We are plant scientists and co-founders of Let’s Botanize. This educational nonprofit uses plants to teach ecology, evolution, and biodiversity. In recent years, we’ve seen a plant boom and a surge in the number of people who enjoy plant-based hobbies. Plant appreciation is growing, from cultivating houseplants and foraging for wild food to outdoor gardens.
Botanizing means spending time with plants to observe them and appreciate their living nature – similar to birding but for subjects that remain in one place. Botanizing transforms a walk in the forest into an experience that is shared by many species. Knowing your nonhuman neighbors can help you engage with the changing world.
Plant collection and colonialism
The history of botany is long and tumultuous. For thousands of years, humans have classified and analyzed plants, usually to determine what they could safely eat or grow.
Europeans were looking for plants that could be used as medicine, food, or other purposes when they began colonizing the world. In the early 17th Century, the Dutch East India Company occupied the Banda Islands, now Indonesia, to control the lucrative trade in nutmeg.
Victorians in 19th Century England became obsessed with plants and ferns. The craze became known as Pteridomania or fern flu. This craze coincided with a time of European imperialism when plants from distant places were collected in large quantities.
Despite this, today, many botanic and Arboreta gardens – which focus on trees and bushes – have changed their mission from public education to scientific research and biodiversity protection. These gardens can be a good resource for learning how to botanize.
A staggering 40% of plant species in the world are threatened with extinction. This includes many that have not yet been identified.
Plants are the raw material for our homes, food, and oxygen. They are essential to life on earth.
Many people still see plants as an accessory to life rather than a vital part. This phenomenon is known as plant knowledge disparity, a cognitive bias that causes people to undervalue the importance and diversity of plants.
Staghorn sumac (Rhus typhina) soaks up the last nutrients from its dying leaf on a cool fall morning before it enters winter dormancy.
Researchers have shown that being outdoors in green spaces or indoors around plants is beneficial. Even Western doctors are beginning to recommend nature walks as a way to reduce stress and increase physical well-being. Spending time outdoors and observing the minute details of plants is a great practice.
Botanizing is also a great alternative to social media. Experts have noted that online platforms are so tailored to each user that they participate in their version of reality. This trend has led to an increase in antisocial and combative behavior. Botanizing allows you to step away from the tailored worlds of online platforms and engage deeply with human and nonhuman community members.
Plants are the basis of life on Earth. Therefore, taking care of them is an act of love for our planet. Botanizing can be a simple way to encourage change in our lives.
Ferns do not produce flowers or fruit. They reproduce instead by dispersing their spores. Spores are made by small structures known as sporangia that line the edge of the leaflets on this interrupted fern Claytosmunda Claytoniana. Let’s Botanize, Inc., CC BY-ND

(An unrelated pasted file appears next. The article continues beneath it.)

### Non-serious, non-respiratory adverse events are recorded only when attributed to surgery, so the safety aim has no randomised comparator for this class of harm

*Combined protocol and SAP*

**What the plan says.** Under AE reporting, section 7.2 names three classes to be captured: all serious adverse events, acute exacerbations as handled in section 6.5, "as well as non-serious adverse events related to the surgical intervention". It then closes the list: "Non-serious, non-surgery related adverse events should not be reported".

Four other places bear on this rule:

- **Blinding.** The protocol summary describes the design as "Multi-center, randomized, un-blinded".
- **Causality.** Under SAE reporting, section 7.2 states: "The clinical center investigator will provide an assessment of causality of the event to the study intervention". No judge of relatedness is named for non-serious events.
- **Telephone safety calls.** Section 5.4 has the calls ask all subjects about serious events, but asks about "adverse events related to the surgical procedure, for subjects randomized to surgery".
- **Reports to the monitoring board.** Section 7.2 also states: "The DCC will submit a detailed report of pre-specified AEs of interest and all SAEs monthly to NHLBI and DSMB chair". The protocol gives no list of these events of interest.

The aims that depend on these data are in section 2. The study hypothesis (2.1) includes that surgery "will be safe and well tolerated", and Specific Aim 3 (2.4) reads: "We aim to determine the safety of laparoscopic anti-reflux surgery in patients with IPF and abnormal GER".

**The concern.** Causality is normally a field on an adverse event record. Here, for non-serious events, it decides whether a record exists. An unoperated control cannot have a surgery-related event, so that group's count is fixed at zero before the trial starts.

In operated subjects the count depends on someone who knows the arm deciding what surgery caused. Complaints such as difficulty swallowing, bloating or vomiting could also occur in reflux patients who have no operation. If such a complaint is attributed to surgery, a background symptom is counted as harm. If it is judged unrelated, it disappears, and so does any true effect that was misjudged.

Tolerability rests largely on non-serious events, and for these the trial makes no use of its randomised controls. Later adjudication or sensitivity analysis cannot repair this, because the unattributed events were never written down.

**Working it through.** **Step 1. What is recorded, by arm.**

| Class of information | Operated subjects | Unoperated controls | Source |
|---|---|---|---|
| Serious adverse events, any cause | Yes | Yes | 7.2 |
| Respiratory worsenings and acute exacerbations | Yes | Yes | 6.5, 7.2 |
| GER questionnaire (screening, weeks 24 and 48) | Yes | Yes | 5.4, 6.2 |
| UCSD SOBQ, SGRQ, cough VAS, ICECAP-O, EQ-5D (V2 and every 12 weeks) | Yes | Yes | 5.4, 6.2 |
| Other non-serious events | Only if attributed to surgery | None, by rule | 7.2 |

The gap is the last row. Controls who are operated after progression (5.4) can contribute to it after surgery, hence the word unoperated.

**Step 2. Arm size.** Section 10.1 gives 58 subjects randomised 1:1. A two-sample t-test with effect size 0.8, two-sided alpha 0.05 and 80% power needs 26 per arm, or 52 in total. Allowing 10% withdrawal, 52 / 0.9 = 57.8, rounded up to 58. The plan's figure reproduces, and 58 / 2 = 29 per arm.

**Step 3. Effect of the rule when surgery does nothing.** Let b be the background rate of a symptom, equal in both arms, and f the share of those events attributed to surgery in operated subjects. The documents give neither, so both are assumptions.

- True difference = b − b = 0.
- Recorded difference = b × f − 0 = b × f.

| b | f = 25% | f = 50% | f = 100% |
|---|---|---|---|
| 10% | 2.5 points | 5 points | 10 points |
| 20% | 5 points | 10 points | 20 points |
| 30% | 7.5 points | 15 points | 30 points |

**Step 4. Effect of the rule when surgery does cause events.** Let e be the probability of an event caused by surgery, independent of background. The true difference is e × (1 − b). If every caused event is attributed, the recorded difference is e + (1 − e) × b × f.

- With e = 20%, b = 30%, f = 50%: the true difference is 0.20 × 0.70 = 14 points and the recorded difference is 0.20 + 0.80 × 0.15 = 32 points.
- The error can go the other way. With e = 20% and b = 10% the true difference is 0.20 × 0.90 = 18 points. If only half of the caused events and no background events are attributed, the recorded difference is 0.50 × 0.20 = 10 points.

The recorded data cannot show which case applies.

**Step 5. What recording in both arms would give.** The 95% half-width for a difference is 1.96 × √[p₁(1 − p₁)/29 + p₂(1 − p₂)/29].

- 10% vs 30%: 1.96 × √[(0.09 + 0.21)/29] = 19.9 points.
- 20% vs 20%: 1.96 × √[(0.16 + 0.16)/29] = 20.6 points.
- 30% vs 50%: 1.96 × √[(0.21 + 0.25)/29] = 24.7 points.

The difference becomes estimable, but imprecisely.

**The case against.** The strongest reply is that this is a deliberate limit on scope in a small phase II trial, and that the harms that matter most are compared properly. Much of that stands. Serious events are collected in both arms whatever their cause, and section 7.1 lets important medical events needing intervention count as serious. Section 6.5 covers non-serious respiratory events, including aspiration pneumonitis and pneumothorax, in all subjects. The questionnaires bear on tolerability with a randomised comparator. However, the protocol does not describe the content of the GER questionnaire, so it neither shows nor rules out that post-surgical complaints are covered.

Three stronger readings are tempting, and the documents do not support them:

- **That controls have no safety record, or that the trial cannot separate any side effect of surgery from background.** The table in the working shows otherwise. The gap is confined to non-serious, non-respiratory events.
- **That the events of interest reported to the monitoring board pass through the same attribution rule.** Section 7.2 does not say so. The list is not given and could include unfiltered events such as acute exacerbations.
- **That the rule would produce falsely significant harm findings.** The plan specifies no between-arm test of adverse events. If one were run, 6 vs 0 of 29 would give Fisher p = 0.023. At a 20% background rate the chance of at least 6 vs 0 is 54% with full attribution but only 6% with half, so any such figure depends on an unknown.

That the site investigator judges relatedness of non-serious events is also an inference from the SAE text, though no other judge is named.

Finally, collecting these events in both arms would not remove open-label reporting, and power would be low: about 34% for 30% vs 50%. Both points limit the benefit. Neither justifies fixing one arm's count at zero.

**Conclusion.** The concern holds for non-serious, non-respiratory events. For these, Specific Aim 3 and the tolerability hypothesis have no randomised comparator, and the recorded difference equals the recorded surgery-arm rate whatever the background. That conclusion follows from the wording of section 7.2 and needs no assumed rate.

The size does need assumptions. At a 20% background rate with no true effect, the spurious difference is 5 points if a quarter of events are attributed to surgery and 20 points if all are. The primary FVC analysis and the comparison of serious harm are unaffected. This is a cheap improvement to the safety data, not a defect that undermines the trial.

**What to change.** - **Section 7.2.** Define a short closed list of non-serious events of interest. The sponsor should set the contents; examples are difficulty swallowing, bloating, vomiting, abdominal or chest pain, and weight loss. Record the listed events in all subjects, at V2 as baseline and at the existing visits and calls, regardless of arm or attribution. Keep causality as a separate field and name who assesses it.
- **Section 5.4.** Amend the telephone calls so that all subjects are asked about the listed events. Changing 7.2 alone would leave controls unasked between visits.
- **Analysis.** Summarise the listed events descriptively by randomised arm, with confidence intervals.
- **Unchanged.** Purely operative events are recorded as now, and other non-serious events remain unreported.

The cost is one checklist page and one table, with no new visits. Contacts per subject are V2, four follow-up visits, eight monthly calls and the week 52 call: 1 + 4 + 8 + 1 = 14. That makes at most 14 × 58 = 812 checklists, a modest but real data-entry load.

Tools of the Trade
Botanizing can be done in many different ways. Botanizing involves:
Since plants are everywhere and do not move, you can study them in any location, even on your windowsill or walkway.
How do you begin? You can choose to focus on the structure of plants, their ecology, interactions, colors, textures, scents, or even tastes if you are bold. It’s not necessary to spend a lot or travel far. You can learn a lot from your houseplants, your food, your furniture’s wood grain, and the plants that grow in your gardens, sidewalks, or green spaces.
Here are a few essential tools:
A handheld lens can provide a glimpse into the world of plants. A hand lens is as important to a botanist’s work as binoculars for birders. We recommend one that has 10x magnification, which means it magnifies the object you are looking at by a factor of 10.
A local field guide can be your textbook of reference. You can cross-reference identifications using a good field guide for your local plants. It will contain images and detailed text.
An app for plant identification can confirm your identification. Machine learning algorithms have become increasingly adept at matching images of plants with their species. Seek app is a popular choice. It is powered by iNaturalist. This online social network allows people to share information and receive help in identifying species.
Nearly every U.S. region has local botanical groups that organize regular meetings, workshops, online communities, botanizing events, and more. It’s a great opportunity to learn and meet people who share your interests.
Flowers such as this magnolia, magnolia Sieboldii, have evolved in order to attract insects and other pollinators. The magnolia produces pollen from its blood-red stamens, while the cream-colored column formed by fused carpels is what makes seeds. Let’s Botanize, Inc., CC BY-ND
We recommend looking for a plant that sparks your interest – a plant that is exciting, engaging, or meaningful to you. You can choose a plant you know but have never seen in person, a completely new one to you, or one you associate with an important moment.
Botanizing must be reimagined as a 21st-century pastime that is both critical and evolved. This means that plants should be viewed with respect, not just as a product for humans but also as interconnected and foundational members of life on Earth.